The short answer is that likely all 10 left from the last main debate will be together again and there will only be 2 more polls that determine this. The longer explanation follows.
Bob Jordan (@bobjordanapp) wrote on Sep 29:
Bob Jordan (@bobjordanapp) wrote on Sep 29:
Chuck Todd, NBC’s political director and host of Meet the Press, has expressed a willingness to shorten the stage after 11 candidates plodded through a three-hour marathon debate on CNN two weeks ago.
Todd has a lead role in establishing debate rules for CNBC, an NBC affiliate.
“Let’s just say the goal is to create a threshold that candidates have to meet to qualify for the stage rather than committing to putting 10 candidates on the stage. And I don’t think we should commit to more than 10-candidate debates,’’ Todd said in an interview on ESPN radio. “You have to be viable. So now we’re in debate three it’s time to show viability and only the viable ones survive.”
A day later, the CNBC published its debate qualifier rules:
To qualify for the primetime debate, candidates must average 2.5 percent on the national polls from NBC, ABC, CBS, Fox, CNN, and Bloomberg — released between September 17 and October 21.
Because of basic math six candidates (Trump, Carson, Fiorina, Bush, Rubio and Cruz) already have a high enough average that they could get 0’s on the next 5 polls and still qualify.
But that brings up another question. How many more polls will there be?
By looking up the frequency of national polls by these organizations, it is virtually certain that neither Bloomberg, ABC nor CBS will do another national poll before October 21. ABC finished their 2nd poll this year on Sep 10 (their previous poll ended Jul 19), CBS finished their 2nd poll on Sep 13 (their previous poll ended Aug 2) and Bloomberg finished their 2nd poll on Sep 21 (their previous poll ended Aug 2). NBC, as parent company of CNBC “might” be tempted to rush out a poll just 3 weeks after their last poll on Sep 24 (their polls always end on Thursdays and they average a poll once every 7 weeks), but doing one so quickly might seem to be less objective-minded, and raise credibility issues to make such a radical departure from their previous pattern of polling every 6 to 8 weeks.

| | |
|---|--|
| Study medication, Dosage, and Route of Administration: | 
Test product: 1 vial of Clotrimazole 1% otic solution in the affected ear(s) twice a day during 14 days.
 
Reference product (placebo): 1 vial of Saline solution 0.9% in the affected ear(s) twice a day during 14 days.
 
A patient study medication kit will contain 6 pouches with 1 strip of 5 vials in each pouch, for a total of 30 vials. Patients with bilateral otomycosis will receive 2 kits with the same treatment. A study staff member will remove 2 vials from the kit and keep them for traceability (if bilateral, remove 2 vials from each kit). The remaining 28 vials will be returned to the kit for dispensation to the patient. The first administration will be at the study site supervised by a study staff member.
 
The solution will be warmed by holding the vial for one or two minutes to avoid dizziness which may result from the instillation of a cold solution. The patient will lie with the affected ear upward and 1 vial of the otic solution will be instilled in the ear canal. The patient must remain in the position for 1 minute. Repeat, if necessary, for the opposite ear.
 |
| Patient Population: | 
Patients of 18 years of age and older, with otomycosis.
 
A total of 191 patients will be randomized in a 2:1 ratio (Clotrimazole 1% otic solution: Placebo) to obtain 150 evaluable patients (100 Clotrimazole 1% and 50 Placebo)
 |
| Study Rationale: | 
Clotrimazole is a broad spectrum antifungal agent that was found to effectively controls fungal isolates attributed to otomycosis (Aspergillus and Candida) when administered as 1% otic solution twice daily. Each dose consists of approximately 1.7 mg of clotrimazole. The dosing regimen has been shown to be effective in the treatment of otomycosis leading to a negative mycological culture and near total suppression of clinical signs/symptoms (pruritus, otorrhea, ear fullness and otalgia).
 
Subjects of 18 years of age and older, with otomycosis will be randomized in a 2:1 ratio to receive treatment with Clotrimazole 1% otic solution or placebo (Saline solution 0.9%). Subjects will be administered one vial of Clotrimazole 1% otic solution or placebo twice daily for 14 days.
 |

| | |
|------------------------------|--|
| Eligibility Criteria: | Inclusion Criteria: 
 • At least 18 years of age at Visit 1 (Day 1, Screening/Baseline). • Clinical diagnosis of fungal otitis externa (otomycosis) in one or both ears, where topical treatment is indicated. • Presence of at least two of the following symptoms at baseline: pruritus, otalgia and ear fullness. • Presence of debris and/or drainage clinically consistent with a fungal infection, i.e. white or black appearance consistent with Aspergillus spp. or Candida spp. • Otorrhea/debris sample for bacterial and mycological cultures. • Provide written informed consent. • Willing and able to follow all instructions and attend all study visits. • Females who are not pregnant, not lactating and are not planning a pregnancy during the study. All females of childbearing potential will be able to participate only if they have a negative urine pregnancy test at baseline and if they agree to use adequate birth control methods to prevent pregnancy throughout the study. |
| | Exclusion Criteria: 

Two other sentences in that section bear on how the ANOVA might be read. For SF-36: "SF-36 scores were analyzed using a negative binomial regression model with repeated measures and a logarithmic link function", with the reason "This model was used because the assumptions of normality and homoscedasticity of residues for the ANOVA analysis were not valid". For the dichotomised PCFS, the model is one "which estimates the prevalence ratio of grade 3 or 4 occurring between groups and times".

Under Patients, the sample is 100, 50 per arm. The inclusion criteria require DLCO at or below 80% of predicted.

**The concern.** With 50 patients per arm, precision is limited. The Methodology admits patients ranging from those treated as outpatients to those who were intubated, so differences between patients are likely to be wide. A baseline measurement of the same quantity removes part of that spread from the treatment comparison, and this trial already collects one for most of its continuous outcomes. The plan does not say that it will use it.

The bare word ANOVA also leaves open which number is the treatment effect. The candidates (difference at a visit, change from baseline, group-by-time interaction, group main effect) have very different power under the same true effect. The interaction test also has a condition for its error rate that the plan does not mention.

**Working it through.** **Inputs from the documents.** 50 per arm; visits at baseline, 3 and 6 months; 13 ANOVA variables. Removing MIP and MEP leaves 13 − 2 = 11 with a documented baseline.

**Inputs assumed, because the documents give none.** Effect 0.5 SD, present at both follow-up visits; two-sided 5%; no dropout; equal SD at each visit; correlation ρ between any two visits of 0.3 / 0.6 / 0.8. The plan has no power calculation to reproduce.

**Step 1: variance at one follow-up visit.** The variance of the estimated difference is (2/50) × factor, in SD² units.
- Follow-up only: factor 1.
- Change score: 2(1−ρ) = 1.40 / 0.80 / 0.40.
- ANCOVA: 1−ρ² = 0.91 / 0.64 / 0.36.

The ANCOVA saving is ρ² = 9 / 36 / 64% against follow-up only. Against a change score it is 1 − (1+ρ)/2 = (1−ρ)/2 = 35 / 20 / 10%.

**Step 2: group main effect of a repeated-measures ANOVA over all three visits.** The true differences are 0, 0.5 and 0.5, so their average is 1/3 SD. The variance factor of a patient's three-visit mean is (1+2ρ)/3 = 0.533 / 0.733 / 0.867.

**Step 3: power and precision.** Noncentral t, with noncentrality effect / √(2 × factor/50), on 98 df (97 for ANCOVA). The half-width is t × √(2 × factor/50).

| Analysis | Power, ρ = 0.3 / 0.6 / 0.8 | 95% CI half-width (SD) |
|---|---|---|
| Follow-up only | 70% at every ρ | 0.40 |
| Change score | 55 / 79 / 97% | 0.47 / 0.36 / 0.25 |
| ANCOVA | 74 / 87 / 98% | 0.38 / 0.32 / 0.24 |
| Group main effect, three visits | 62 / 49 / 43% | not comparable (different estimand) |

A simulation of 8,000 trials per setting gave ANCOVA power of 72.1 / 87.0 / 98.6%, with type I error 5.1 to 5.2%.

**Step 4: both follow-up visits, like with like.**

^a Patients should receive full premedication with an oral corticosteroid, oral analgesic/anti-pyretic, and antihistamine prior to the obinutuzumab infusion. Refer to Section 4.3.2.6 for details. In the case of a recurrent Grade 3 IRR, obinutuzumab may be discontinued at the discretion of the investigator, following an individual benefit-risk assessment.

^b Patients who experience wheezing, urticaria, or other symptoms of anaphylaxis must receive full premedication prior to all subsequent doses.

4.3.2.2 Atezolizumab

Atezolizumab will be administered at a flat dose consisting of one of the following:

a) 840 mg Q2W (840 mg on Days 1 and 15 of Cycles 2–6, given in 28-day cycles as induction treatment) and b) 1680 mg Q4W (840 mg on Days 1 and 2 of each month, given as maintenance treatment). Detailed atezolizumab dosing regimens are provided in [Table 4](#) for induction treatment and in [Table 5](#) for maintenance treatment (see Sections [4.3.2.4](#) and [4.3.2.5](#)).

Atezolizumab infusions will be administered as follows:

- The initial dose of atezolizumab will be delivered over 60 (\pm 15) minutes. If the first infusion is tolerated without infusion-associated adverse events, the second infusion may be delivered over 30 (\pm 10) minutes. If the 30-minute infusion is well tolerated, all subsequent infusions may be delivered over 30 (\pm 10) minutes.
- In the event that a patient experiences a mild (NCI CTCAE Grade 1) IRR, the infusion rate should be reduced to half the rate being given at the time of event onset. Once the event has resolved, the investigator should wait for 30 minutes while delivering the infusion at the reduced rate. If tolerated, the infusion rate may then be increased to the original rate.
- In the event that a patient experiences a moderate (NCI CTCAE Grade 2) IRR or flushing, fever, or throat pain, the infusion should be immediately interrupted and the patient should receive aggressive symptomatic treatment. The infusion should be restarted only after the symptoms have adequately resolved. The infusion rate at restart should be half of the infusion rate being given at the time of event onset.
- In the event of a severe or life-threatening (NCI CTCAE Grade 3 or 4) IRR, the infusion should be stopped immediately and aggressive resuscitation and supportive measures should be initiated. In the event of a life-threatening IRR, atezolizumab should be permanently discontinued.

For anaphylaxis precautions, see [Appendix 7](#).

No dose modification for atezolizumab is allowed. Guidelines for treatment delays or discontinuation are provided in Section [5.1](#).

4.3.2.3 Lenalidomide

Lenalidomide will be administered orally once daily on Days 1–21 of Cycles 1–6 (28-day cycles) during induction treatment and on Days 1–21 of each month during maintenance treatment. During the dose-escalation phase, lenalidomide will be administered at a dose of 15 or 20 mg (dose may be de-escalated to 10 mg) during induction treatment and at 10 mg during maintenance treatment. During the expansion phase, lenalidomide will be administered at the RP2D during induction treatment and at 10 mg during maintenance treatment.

That leaves just CNN and Fox, who have been averaging polls every 5 and 4 weeks respectively. Fox’s last poll ended Sep 22, and is the chief sponsor of the GOP, so it seems very likely they will release another poll on or just before the deadline.
CNN likes to end polls on Sundays and Oct 18 is the last Sunday before the deadline. It means slightly rushing a new poll since their last one ending on Sep 19, but it seems likely they will do one.
So most likely situation is that there are only TWO MORE polls.
What does this mean for the remaining candidates? Of the candidates at the last "kiddie table" debate, the highest polling averages (using the CNBC criteria), at just 0.5%, belong to Santorum and Jindal. They would have to average a whopping 6.5% to get to the debate. Neither has ever polled that high on ANY national poll this year.
This leaves 4 candidates currently averaging between 2.75 and 4%. Two of them (Kasich and Christie) could get goose eggs on the next two polls and still qualify for the debate. Huckabee just needs to get a 1% on just one of the next two polls to qualify.
Seem like a lock. But is it?
While it is a highly likely Huckabee will bottom out before reaching 0% on Oct 21, but since both the CNN and Fox polls are likely to come out just before the Oct 21 deadline and they only report 0 or 1% (not 0.5%), it isn’t unreasonable to see zeros.
But there is one sign of hope for Huckabee. CNN’s last poll had Huckabee at 6% (vs. 3.2% on their trendline at the time). Perhaps something about their polling method gives Huckabee a bump. So maybe that means CNN will be down to 3% near the Oct 21 deadline meaning Huckabee would make the cut even if NBC also came out and gave him a 0.
That leaves one candidate, Rand Paul.
If there are one or two polls before the deadline, as long as the new results average 2%, he is in. Looking at the forecasted trends above based on all national polls, he should get by with 3%.
What about house affects? The last time Fox and CNN polled about Rand Paul he got 2 and 4% respectively, about 10% higher than the 2.7% average he was trending on for all polls. So he seems like he will just get in.
It gets a little more dicey if NBC also does a poll because with three polls he needs to get a total of 7 points so there is not much room to spare on the forecast.
If something important and negative gets a lot of coverage in the next month (the trial involving his father, sister and campaign strategist comes to mind), that might be enough to drop .5 % in one poll, which rounds to 1% and he just misses the cut.
Does CNN's polling methods save Mike Huckabee? Will Rand Paul avoid negative, poll depressing news? We'll know in a few weeks.